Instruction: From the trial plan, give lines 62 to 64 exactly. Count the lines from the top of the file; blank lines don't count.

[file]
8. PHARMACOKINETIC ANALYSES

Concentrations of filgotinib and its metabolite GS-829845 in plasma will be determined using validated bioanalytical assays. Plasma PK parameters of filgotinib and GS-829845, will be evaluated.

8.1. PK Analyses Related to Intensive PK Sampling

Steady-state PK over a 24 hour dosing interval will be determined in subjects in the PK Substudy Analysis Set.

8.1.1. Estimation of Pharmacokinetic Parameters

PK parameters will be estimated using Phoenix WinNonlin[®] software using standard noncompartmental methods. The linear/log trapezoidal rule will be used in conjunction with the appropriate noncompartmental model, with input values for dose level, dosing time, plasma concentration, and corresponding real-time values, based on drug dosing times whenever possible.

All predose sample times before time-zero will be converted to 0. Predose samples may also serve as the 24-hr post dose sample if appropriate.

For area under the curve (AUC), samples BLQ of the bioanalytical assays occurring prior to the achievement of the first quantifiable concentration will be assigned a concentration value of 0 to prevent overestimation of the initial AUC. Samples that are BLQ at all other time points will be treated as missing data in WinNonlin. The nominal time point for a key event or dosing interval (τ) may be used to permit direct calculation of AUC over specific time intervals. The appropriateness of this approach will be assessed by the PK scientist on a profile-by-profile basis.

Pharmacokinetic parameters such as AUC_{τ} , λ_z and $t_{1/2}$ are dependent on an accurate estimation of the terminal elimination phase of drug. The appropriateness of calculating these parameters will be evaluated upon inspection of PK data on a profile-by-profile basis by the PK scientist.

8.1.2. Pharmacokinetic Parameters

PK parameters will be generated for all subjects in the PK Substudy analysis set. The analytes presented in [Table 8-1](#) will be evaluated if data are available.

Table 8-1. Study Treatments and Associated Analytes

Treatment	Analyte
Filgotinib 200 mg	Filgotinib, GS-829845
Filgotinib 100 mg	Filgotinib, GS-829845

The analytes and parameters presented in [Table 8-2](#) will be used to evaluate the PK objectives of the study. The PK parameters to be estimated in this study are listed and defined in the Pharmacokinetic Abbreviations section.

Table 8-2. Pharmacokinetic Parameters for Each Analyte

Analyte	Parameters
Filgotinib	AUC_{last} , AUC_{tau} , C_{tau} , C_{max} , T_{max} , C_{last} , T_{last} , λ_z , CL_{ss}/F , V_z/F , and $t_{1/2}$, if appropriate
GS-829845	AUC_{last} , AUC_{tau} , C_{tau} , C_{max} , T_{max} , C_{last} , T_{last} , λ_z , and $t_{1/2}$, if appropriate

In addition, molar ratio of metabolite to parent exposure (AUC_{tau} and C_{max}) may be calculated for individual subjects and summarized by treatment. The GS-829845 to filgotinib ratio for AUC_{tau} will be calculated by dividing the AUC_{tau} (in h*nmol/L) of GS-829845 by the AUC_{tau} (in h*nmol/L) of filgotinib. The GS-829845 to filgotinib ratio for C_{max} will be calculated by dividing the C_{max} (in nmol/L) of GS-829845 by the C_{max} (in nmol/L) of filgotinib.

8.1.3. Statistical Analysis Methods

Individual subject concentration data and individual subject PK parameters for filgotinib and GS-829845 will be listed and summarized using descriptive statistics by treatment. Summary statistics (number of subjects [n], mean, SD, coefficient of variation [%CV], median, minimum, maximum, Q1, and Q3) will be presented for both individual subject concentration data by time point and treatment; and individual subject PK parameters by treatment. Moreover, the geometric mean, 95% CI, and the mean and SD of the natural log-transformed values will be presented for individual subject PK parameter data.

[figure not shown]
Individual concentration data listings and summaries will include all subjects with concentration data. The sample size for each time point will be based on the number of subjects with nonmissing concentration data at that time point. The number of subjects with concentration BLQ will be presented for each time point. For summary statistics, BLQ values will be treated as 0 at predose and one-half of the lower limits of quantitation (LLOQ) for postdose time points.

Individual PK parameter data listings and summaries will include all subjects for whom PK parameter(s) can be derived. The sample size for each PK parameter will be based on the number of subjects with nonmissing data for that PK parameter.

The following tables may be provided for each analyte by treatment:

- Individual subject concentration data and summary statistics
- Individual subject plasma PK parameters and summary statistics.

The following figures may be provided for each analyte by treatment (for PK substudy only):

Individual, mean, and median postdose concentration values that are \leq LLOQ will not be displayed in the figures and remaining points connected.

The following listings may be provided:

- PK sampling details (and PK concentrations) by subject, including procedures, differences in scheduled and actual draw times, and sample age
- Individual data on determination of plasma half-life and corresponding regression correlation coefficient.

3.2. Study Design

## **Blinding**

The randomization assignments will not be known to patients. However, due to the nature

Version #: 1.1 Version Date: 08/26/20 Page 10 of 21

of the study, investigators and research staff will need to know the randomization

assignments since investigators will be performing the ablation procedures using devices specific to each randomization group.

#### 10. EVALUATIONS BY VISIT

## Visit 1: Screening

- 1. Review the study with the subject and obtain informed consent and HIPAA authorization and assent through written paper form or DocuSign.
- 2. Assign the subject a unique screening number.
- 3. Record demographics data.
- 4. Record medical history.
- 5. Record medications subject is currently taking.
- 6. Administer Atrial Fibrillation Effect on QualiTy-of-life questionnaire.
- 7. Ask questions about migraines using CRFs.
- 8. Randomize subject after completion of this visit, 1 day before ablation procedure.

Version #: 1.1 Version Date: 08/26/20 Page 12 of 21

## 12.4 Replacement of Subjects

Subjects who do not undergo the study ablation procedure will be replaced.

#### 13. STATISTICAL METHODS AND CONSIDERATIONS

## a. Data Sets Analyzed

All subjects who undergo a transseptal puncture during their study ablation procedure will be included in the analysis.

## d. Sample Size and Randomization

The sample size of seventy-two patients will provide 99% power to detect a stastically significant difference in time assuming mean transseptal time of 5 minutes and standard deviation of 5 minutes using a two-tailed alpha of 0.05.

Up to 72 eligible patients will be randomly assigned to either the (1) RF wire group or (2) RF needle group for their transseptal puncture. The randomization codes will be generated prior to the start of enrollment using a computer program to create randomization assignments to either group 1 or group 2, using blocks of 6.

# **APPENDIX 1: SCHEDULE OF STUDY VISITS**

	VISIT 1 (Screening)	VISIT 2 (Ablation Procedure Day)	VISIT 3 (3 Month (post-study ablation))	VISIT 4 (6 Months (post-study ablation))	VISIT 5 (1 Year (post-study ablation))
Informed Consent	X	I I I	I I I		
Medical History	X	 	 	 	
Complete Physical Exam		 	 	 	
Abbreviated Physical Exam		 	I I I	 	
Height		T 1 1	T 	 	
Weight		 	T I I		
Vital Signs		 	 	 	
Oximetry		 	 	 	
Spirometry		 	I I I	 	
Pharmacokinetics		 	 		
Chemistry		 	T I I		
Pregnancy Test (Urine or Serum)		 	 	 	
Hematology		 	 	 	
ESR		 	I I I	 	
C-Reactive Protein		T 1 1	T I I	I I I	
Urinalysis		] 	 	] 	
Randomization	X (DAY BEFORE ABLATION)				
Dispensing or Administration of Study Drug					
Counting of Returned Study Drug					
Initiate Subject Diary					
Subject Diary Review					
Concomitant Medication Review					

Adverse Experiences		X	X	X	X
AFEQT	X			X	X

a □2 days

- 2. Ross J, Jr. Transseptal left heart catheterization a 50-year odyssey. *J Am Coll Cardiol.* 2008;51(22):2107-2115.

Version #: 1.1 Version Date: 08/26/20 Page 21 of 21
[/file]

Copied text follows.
Informed Consent	X	I I I	I I I		
Medical History	X	 	 	 	
Complete Physical Exam		 	 	 	